Budding rival to Reef

By Karl Condon

Article below reproduced from the Gold Coast Bulletin‘s Living Outdoors section, 14 December 2012

Gold Coast Bulletin Living Outdoors story on Solitary Islands Marine ParkOnce again Living Outdoors is venturing south of the border, this time to a low-key coastal stretch that is the gateway to a dive site likened to the Great Barrier Reef.

One reviewer wrote of this place that it might not have the Great Bar­rier’s reputation – yet – but was still explored by thousands of scuba divers and snorkelers each year.

It is the Solitary Islands Marine Park, which stretches from just south of Sandon, itself south of Yamba, down to about Coffs Har­bour.

The closest settlements are Wooli and Minnie Water, reached by sealed road from a turn-off 12km south of Grafton on the Pacific Highway.

The Solitary Islands Marine Park can lay claim to being the first marine park in NSW with protective zoning, declared in 1991. It has been joined by five other parks in the state, including Cape Byron to the north.

NSW marine parks are classed as multiple use, which provides a balance of protection and ongoing sustainable use. There are four zones that can be applied to the state’s marine parks, each with a different level of protection. These range from sanctuary zones, with total protection and only low-impact activities allowed, to general use, where most uses continue with the exception of some commercial fishing.

Solitary Islands contains at least 10,000ha of reef ranging in depth from sea level to 60m below the sur­face and containing a variety of habitat.

The inshore reefs are generally dominated by kelp and cool-water fish species. Further offshore and closer to the islands are a variety of corals, some at their southern limits, and a large variety of fish generally tropical or sub-tropical species.

Solitary Islands diving: lion fish and grey nurse sharkMore than 550 species of fish have been recorded so far in these waters and the large number of reef fish in the marine park is partly due to the mixture of tropical and temperate fish larvae in the currents.

The offshore waters are about 1C warmer than the inshore waters because of the influence of the eastern Australian current.

More than 90 species of hard coral have been recorded in the marine park and some rocky reefs are more than half covered.

Pimpernel Rock in the northern section of the park rises from a depth of 50m to within 15m of the surface and is encrusted with marine algae, hard coral and sponges.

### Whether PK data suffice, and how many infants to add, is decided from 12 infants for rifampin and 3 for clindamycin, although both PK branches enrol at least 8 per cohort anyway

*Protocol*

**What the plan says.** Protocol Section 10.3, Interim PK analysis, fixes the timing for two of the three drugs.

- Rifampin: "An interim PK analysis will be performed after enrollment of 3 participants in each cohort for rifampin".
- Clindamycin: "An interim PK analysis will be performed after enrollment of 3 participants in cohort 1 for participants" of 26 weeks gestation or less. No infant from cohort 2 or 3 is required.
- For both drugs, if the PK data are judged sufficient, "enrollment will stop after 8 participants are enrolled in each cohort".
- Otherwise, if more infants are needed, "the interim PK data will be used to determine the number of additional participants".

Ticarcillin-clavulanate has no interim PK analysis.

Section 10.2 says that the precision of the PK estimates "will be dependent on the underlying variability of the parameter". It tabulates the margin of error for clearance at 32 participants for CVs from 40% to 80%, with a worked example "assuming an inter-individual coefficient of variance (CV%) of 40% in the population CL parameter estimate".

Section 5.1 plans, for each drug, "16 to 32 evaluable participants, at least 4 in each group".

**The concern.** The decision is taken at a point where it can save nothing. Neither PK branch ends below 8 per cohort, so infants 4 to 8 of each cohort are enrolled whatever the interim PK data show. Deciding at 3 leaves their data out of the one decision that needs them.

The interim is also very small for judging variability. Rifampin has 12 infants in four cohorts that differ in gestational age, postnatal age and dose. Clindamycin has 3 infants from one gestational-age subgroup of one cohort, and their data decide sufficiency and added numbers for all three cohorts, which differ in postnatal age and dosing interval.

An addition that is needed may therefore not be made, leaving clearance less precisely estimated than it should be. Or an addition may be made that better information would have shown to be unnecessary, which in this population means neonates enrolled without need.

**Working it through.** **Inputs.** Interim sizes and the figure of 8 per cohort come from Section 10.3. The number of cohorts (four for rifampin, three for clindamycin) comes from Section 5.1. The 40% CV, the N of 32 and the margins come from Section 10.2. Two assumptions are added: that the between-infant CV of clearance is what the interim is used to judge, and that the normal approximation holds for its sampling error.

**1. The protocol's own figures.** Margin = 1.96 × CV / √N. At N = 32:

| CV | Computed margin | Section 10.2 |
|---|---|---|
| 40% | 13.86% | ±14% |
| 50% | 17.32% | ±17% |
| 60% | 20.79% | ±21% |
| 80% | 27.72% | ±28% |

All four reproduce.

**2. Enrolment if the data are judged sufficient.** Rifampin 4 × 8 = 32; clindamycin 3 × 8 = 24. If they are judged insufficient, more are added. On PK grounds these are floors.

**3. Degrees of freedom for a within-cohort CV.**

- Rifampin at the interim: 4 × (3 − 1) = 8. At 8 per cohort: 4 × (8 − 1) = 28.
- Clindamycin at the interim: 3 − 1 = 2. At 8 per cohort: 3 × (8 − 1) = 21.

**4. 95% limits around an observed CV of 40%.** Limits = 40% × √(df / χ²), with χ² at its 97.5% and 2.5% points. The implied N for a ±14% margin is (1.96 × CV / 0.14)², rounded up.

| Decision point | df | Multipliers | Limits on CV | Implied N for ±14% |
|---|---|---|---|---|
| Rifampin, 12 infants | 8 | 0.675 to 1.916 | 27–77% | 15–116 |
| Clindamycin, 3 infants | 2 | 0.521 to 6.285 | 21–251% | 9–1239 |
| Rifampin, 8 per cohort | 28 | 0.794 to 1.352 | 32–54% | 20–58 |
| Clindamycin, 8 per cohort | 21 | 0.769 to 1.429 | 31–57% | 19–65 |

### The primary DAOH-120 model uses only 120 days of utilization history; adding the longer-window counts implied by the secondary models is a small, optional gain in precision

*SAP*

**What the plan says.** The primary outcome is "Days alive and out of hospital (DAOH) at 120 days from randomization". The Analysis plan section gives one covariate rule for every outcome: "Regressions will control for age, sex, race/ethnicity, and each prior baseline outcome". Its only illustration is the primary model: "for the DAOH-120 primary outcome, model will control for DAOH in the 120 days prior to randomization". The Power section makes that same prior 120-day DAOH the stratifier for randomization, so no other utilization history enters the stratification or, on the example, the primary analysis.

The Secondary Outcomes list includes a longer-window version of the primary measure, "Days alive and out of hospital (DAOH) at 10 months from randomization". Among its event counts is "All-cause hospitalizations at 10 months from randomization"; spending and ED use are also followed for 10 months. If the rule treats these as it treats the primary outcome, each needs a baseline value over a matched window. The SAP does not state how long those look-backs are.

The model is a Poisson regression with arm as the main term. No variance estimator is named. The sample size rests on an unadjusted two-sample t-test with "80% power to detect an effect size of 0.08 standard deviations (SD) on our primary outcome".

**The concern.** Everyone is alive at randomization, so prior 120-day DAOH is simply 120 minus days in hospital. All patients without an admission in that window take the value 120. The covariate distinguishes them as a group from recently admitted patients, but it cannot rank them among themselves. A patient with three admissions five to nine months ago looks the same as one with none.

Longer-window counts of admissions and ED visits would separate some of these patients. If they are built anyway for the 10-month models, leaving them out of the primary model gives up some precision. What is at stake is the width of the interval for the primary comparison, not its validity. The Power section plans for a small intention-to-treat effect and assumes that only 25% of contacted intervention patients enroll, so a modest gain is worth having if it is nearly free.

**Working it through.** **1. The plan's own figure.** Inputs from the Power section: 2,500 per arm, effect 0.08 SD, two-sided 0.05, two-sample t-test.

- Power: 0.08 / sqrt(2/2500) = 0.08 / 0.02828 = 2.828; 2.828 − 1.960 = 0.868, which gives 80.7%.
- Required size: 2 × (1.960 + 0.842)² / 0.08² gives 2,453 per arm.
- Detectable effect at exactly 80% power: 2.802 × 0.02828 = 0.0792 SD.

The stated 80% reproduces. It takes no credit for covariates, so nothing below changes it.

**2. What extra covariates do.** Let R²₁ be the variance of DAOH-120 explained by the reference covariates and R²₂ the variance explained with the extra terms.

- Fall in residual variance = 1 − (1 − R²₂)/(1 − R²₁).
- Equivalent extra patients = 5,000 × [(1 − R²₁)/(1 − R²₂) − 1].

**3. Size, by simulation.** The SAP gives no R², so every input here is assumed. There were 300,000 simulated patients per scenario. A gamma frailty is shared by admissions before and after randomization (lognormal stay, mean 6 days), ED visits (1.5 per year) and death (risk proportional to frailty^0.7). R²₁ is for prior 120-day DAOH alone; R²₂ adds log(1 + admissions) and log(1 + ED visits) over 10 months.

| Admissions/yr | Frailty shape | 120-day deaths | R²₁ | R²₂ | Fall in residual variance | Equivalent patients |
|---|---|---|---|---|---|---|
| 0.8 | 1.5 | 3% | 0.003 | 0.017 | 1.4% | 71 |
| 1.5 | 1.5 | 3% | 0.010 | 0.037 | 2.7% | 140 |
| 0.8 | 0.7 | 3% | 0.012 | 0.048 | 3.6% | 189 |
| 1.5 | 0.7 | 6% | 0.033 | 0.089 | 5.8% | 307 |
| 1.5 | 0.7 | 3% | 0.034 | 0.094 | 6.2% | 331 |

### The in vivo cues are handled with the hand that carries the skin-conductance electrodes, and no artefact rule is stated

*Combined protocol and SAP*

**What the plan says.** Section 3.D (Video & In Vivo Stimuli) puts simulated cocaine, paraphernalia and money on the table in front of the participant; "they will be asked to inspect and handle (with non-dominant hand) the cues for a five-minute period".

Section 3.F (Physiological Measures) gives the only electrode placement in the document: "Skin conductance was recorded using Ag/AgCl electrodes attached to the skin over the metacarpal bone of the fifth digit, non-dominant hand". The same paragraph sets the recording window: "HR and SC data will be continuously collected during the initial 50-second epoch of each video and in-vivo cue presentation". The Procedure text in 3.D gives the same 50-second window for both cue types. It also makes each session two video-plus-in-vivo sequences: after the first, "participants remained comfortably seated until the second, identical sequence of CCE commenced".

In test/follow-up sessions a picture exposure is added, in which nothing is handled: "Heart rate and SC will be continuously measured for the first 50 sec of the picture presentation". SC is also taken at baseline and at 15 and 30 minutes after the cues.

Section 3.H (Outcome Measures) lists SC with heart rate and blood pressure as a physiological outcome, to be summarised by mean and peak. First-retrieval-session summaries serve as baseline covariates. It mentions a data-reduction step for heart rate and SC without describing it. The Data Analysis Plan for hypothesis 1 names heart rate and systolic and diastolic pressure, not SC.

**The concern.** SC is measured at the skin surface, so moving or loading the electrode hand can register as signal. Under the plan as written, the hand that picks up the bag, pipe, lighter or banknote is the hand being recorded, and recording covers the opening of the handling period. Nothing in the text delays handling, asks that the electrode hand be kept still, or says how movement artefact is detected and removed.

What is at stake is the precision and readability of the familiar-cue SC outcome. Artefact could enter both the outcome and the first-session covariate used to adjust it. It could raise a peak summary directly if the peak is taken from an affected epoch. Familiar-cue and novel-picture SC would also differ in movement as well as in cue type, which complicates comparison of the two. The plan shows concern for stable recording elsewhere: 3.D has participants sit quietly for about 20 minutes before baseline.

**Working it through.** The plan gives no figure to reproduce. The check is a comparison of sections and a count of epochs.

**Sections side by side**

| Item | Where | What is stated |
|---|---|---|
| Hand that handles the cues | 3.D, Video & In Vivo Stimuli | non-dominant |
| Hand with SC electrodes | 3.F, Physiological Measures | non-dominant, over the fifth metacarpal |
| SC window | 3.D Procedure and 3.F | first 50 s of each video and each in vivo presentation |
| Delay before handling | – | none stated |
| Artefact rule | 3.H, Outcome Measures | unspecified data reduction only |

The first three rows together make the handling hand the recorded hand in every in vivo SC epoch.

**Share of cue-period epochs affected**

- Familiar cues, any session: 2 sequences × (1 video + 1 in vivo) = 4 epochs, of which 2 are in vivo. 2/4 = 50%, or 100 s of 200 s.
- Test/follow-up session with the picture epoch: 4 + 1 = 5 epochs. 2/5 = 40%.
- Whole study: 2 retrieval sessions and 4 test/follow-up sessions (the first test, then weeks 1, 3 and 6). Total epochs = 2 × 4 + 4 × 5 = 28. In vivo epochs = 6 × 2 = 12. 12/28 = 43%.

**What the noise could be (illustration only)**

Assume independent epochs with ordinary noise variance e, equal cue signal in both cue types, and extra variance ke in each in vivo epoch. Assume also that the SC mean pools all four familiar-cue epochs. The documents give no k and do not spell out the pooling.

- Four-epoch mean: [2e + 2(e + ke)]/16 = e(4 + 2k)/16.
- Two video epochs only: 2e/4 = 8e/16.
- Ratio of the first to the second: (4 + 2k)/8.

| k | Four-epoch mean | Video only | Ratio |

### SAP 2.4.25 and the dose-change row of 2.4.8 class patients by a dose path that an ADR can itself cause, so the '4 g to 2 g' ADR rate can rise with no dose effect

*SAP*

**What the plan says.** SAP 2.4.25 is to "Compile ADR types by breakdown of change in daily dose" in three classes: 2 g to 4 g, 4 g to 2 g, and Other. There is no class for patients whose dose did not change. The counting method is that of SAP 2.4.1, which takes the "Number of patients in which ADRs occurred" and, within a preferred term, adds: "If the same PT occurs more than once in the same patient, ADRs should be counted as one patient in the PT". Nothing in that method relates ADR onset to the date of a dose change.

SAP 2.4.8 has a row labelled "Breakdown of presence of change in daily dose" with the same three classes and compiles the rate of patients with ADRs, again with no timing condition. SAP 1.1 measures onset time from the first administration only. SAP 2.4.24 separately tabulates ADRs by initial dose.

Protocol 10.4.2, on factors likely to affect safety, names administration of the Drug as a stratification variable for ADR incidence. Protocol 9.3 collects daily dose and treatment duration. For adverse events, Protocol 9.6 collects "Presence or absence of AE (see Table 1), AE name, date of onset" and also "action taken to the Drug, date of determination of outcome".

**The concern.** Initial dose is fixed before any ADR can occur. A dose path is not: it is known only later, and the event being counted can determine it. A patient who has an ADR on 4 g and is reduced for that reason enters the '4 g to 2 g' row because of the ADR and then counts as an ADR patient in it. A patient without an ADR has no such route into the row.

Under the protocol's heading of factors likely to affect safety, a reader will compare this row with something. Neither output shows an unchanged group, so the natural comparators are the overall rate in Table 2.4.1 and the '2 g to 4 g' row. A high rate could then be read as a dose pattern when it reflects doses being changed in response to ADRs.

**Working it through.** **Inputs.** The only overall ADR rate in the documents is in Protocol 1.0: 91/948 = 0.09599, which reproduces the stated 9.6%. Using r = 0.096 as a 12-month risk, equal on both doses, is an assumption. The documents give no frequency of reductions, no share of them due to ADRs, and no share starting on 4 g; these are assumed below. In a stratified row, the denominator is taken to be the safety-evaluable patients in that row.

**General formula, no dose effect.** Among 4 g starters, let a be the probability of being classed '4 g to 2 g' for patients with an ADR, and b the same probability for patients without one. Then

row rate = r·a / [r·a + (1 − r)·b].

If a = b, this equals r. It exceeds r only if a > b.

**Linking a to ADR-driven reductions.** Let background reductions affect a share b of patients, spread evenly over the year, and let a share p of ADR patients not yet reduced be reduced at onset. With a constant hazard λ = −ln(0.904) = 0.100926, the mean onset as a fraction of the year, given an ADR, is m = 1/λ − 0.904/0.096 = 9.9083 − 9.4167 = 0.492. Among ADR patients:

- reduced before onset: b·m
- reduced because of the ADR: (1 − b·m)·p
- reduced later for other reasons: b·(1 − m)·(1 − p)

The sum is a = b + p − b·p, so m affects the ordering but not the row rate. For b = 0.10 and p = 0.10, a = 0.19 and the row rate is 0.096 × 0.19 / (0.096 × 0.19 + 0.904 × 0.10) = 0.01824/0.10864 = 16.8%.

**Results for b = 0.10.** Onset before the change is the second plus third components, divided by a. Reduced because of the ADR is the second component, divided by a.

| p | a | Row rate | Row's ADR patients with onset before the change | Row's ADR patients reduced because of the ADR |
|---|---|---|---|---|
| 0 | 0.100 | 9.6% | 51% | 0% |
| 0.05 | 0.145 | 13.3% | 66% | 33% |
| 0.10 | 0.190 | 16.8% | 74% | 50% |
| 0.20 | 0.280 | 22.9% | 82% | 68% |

It is a gathering point for grey nurse sharks and schools of large, travelling pelagics. The area is protected by a sanctuary zone and is within the Commonwealth’s Solitary Island Marine Reserve.

The islands of the marine park contain a spectacular variety of coral, fish life, manta rays, grey nurse sharks and turtles. North Solitary Island has the greatest diversity of reef fish and about 49 species of coral have been documented  Anemone Bay at its northern end is reported to have the densest covering of anemones and anemone fish worldwide (think Finding Nemo).

North West Solitary Island also supports a large number of corals and fish and is a place to see graceful manta rays.

On the mainland side of the marine park, rocky headlands are a feature  In the northern section, the Sandon bluffs have dense clusters of gold money cowry shells and support one of three main seagrass areas. Minnie Water lagoon, the only enclosed lagoon of its type in the park, also has seagrass beds along with juvenile fish.

Diggers Camp and Wilsons Head­land are home to a variety of rocky shore animals. Station Creek, Arr­awarra and Woolgoolga headlands are also the environment for a wide range of marine species. Flat Top Point, south of Woolgoolga, contains the greatest diversity of the park’s rocky shores and includes coral, giant clams and unusual molluscs.

Marine park estuaries are made up of barrier lagoons and intermittently opened lakes and lagoons.

The Sandon River, Wooli Wooli River, Corindi River, Moonee Creek and Coffs Creek are barrier lagoons permanently open to the tide.

Now back to the settlements within the Solitary Islands Marine Park region, which are surrounded by the Yuraygir National Park.

Beachfront Wooli, with its popu­lation of 600, is on a narrow penin­sula with the Wooli Wooli River on its western side and the ocean to its east. It has caravan and campground accommodation, general stores, eat­ing venues, a pub and bowls club.

It is the stepping-off point for some of the best diving the Solitary Islands Marine Park can offer and is the base for a dive centre, deep sea tours and fishing charters and river boat hire or eco tours.

The Wooli Wooli River can be negotiated for about 20km by canoe with abundant wildlife along its banks including kangaroos, emus, black-necked storks, brolgas, parrots and other birdlife.

Minnie Water has caravan and campground accommodation, a gen­eral store and access to walks in the Yuraygir National Park.

Minnie lagoon is a popular spot for swimming, picnics and launching boats safely.

Similar settlements lie either side of Minnie Water. The beach is the main road to Sandon to the north and Diggers Camp to the south has dirt road access from Wooli Road.